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People v. Mallon

Supreme Court of California
Aug 11, 1894
103 Cal. 513 (Cal. 1894)


         Department Two

         Hearing In Bank Denied.

         Appeal from a judgment of the Superior Court of the City and County of San Francisco, and from an order denying a new trial.


         Augustus Tilden, for Appellant.

          Attorney General W. H. H. Hart, and Deputy Attorney General Charles H. Jackson, for Respondent.

         JUDGES: McFarland, J. Fitzgerald, J., and De Haven, J., concurred.


          McFARLAND, Judge

         The appellant Mallon was charged, jointly with one Foran, with assault with intent to commit robbery upon the person of one John Tieck, and was convicted as charged. He appeals from the judgment, and from an order denying his motion for a new trial.

         Only two points are urged for a reversal: 1. That the court erred in admitting certain testimony of Crockett and Donovan, witnesses for the prosecution; and 2. That the court erred in giving a certain instruction, which, it is contended, assumed that an assault had been committed.

         It is doubtful if the record shows any sufficient objection to that part of the testimony of Crockett and Donovan which is claimed to be inadmissible, but assuming that it does, we do not think that there was error in admitting said testimony. These witnesses were allowed to testify, among other things, to certain statements made by the said Foran (who had pleaded guilty) in the presence of appellant; and it is this part of their testimony that is claimed by appellant to have been improperly admitted. This testimony, standing by itself and without any connection with the conduct of appellant when the alleged statements were made, would, no doubt, have been clearly hearsay and inadmissible. But it is established law that while a statement made in the presence of the accused is not admissible as being itself evidence of any fact narrated in such statement it is admissible, primarily, for the purpose of showing that the accused acquiesced in the statement either by express assent, or by silence, or by such conduct as fairly implied assent. (People v. McCrea , 32 Cal. 98; People v. Estrado , 49 Cal. 171.) Such testimony should, no doubt, be received guardedly; if not followed by any proof of the conduct of the accused it should be stricken out; and if requested by the defendant's counsel (which was not done in the case at bar) the court should instruct the jury that such statement was limited as evidence to the purpose above indicated. But it is not error to admit such statements in the first instance. In the case at bar we think that it clearly appears what the conduct of defendant was when Foran was making his statements, and that he did not deny them. During the testimony of Crockett as to said statements, and after an objection had been made by defendant's counsel, the court said: "I assume that what the defendant at bar said and did in the course of that conversation will come out"; and the court then asked the witness: "What did the defendant here on trial -- what did he say?" to which the witness responded: "He didn't say any thing when he told him that," and the witness afterwards said: "We were all together in one group. The defendant, Mallon, said nothing." The witness Donovan, after testifying to certain statements made by Foran to defendant, said that "he didn't answer at all." And, further, that when the witness asked the defendant, "You were there?" he replied: "Do you suppose I was a damn fool to tell you I was there?" The case at bar, therefore, is not within the principle of People v. Ah Yute , 54 Cal. 89, invoked by appellant. In that case Mr. Justice Ross, delivering the opinion of the court, [37 P. 513] said that certain statements made in the presence of the defendant were hearsay and inadmissible because they stood "without any proof whatever as to the conduct by the defendant in reference to those accusations," and distinguished the case from People v. McCrea , 32 Cal. 98, and People v. Estrado , 49 Cal. 171, which were approved. As, therefore, the rulings of the court below are not erroneous upon the ground taken by appellant, it is not necessary to inquire whether or not the said statements of Foran were admissible upon the ground of a proven conspiracy between the latter and the appellant to commit the crime charged.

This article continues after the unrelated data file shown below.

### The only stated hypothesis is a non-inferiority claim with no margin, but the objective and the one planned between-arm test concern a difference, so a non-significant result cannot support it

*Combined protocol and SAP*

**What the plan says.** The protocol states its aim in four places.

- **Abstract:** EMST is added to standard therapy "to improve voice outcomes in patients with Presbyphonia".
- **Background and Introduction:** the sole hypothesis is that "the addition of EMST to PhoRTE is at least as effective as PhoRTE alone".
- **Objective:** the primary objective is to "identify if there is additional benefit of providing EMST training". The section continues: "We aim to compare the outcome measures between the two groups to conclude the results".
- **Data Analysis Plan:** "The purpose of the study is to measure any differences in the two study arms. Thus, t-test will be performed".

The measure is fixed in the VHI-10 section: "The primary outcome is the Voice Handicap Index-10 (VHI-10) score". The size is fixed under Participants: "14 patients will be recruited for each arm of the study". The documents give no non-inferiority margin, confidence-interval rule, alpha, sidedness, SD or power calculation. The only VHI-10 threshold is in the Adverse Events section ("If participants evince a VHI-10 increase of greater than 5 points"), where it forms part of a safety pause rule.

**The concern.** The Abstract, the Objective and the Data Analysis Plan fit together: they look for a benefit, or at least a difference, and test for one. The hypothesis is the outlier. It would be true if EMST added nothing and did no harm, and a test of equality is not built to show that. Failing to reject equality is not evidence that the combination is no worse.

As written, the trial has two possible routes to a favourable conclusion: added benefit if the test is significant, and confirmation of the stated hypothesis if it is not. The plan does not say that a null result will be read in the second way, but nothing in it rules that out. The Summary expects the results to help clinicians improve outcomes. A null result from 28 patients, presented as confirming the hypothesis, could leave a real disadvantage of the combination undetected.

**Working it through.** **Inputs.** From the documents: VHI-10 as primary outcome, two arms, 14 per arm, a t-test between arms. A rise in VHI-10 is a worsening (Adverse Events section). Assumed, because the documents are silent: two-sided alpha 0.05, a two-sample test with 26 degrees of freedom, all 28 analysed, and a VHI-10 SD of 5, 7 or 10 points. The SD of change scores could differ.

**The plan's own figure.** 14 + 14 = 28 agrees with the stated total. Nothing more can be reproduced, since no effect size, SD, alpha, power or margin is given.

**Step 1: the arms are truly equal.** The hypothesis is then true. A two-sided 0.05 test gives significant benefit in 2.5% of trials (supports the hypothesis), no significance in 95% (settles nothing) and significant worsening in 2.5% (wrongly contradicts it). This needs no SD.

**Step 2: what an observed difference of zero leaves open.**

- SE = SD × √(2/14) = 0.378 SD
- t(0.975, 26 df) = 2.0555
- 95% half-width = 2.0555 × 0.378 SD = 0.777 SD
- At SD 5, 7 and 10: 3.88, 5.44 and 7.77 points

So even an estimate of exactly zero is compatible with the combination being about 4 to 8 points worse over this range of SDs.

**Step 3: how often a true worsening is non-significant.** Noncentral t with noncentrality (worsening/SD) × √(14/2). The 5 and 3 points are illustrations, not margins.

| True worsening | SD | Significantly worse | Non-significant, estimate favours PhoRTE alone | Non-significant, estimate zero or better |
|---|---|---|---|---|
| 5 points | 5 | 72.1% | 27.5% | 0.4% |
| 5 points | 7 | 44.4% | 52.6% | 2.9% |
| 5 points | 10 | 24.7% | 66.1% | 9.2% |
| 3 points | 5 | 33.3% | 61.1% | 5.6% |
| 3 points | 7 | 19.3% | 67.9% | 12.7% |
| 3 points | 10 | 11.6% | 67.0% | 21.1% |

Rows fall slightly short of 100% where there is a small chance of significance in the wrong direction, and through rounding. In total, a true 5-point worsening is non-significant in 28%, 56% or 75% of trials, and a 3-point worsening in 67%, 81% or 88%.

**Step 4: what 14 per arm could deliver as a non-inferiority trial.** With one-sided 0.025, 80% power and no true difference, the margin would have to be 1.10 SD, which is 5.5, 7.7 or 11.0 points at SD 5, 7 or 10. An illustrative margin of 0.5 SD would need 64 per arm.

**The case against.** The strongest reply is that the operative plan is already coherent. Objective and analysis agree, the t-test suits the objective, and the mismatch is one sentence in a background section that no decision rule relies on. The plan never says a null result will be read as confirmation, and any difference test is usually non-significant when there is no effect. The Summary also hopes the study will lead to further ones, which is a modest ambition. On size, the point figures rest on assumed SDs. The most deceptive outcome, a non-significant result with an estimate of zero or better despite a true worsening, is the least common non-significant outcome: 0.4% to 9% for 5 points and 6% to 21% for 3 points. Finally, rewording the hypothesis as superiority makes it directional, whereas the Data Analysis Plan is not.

2. The instruction complained of is as follows: "In case you have no doubt he aided and participated in the assault, and have a reasonable doubt as to the intent of the assault, you must give him the benefit of that doubt, and in that case you must find him guilty of simple assault." We do not see that this instruction assumes any fact. It is contended that it assumes that there was an assault committed, but if that be conceded it could in no way have prejudiced appellant. It was clearly shown and undisputed that an assault was committed on Tieck by Foran with whom appellant entered Tieck's store, and that it was committed in the presence of appellant. Appellant testified to that himself.

         Judgment and order appealed from affirmed.

Summaries of

People v. Mallon

Supreme Court of California
Aug 11, 1894
103 Cal. 513 (Cal. 1894)
Case details for

People v. Mallon

Case Details

Full title:THE PEOPLE, Respondent, v. JOSEPH MALLON, Appellant

Court:Supreme Court of California

Date published: Aug 11, 1894


103 Cal. 513 (Cal. 1894)
37 P. 512

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